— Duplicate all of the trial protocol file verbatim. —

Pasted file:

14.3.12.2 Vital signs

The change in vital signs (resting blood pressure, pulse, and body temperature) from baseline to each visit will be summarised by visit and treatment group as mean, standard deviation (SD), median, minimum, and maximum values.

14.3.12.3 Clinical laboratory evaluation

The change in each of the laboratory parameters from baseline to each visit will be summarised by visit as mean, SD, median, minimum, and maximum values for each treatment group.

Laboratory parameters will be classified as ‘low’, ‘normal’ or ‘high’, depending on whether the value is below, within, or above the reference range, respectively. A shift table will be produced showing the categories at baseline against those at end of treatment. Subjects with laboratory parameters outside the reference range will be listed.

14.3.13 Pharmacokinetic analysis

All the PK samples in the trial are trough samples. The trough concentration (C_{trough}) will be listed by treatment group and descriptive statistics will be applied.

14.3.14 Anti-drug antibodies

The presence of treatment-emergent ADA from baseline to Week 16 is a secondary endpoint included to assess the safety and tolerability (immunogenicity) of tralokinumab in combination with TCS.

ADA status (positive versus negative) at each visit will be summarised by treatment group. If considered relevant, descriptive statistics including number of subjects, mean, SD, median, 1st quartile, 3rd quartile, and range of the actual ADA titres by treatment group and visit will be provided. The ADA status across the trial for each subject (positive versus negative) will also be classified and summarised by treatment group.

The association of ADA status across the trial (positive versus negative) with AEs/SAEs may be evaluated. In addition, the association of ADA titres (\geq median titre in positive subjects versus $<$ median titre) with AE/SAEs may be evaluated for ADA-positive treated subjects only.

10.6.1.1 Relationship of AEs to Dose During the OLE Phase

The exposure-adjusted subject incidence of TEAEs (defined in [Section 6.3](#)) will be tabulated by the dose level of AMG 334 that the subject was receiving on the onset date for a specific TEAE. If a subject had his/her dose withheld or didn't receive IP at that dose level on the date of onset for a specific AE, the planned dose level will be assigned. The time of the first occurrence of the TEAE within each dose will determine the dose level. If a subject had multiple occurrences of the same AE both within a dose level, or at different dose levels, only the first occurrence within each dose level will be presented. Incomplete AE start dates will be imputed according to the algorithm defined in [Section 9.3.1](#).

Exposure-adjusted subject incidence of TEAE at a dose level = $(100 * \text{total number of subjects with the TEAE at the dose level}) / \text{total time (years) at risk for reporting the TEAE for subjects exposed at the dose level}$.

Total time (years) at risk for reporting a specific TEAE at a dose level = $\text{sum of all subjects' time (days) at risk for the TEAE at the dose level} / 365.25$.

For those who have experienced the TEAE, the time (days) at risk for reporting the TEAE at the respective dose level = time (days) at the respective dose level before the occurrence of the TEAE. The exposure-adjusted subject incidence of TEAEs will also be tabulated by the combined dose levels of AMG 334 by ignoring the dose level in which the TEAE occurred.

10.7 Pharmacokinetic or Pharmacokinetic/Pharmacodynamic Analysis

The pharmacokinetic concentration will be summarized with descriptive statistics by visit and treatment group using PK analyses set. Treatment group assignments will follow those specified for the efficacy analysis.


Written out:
14.3.12.2 Vital signs

The change in vital signs (resting blood pressure, pulse, and body temperature) from baseline to each visit will be summarised by visit and treatment group as mean, standard deviation (SD), median, minimum, and maximum values.

14.3.12.3 Clinical laboratory evaluation

The change in each of the laboratory parameters from baseline to each visit will be summarised by visit as mean, SD, median, minimum, and maximum values for each treatment group.

Laboratory parameters will be classified as ‘low’, ‘normal’ or ‘high’, depending on whether the value is below, within, or above the reference range, respectively. A shift table will be produced showing the categories at baseline against those at end of treatment. Subjects with laboratory parameters outside the reference range will be listed.

14.3.13 Pharmacokinetic analysis

All the PK samples in the trial are trough samples. The trough concentration (C_{trough}) will be listed by treatment group and descriptive statistics will be applied.

14.3.14 Anti-drug antibodies

The presence of treatment-emergent ADA from baseline to Week 16 is a secondary endpoint included to assess the safety and tolerability (immunogenicity) of tralokinumab in combination with TCS.

ADA status (positive versus negative) at each visit will be summarised by treatment group. If considered relevant, descriptive statistics including number of subjects, mean, SD, median, 1st quartile, 3rd quartile, and range of the actual ADA titres by treatment group and visit will be provided. The ADA status across the trial for each subject (positive versus negative) will also be classified and summarised by treatment group.

The association of ADA status across the trial (positive versus negative) with AEs/SAEs may be evaluated. In addition, the association of ADA titres (\geq median titre in positive subjects versus $<$ median titre) with AE/SAEs may be evaluated for ADA-positive treated subjects only.

10.6.1.1 Relationship of AEs to Dose During the OLE Phase

The exposure-adjusted subject incidence of TEAEs (defined in [Section 6.3](#)) will be tabulated by the dose level of AMG 334 that the subject was receiving on the onset date for a specific TEAE. If a subject had his/her dose withheld or didn't receive IP at that dose level on the date of onset for a specific AE, the planned dose level will be assigned. The time of the first occurrence of the TEAE within each dose will determine the dose level. If a subject had multiple occurrences of the same AE both within a dose level, or at different dose levels, only the first occurrence within each dose level will be presented. Incomplete AE start dates will be imputed according to the algorithm defined in [Section 9.3.1](#).

Exposure-adjusted subject incidence of TEAE at a dose level = $(100 * \text{total number of subjects with the TEAE at the dose level}) / \text{total time (years) at risk for reporting the TEAE for subjects exposed at the dose level}$.

Total time (years) at risk for reporting a specific TEAE at a dose level = $\text{sum of all subjects' time (days) at risk for the TEAE at the dose level} / 365.25$.

For those who have experienced the TEAE, the time (days) at risk for reporting the TEAE at the respective dose level = time (days) at the respective dose level before the occurrence of the TEAE. The exposure-adjusted subject incidence of TEAEs will also be tabulated by the combined dose levels of AMG 334 by ignoring the dose level in which the TEAE occurred.

10.7 Pharmacokinetic or Pharmacokinetic/Pharmacodynamic Analysis

The pharmacokinetic concentration will be summarized with descriptive statistics by visit and treatment group using PK analyses set. Treatment group assignments will follow those specified for the efficacy analysis.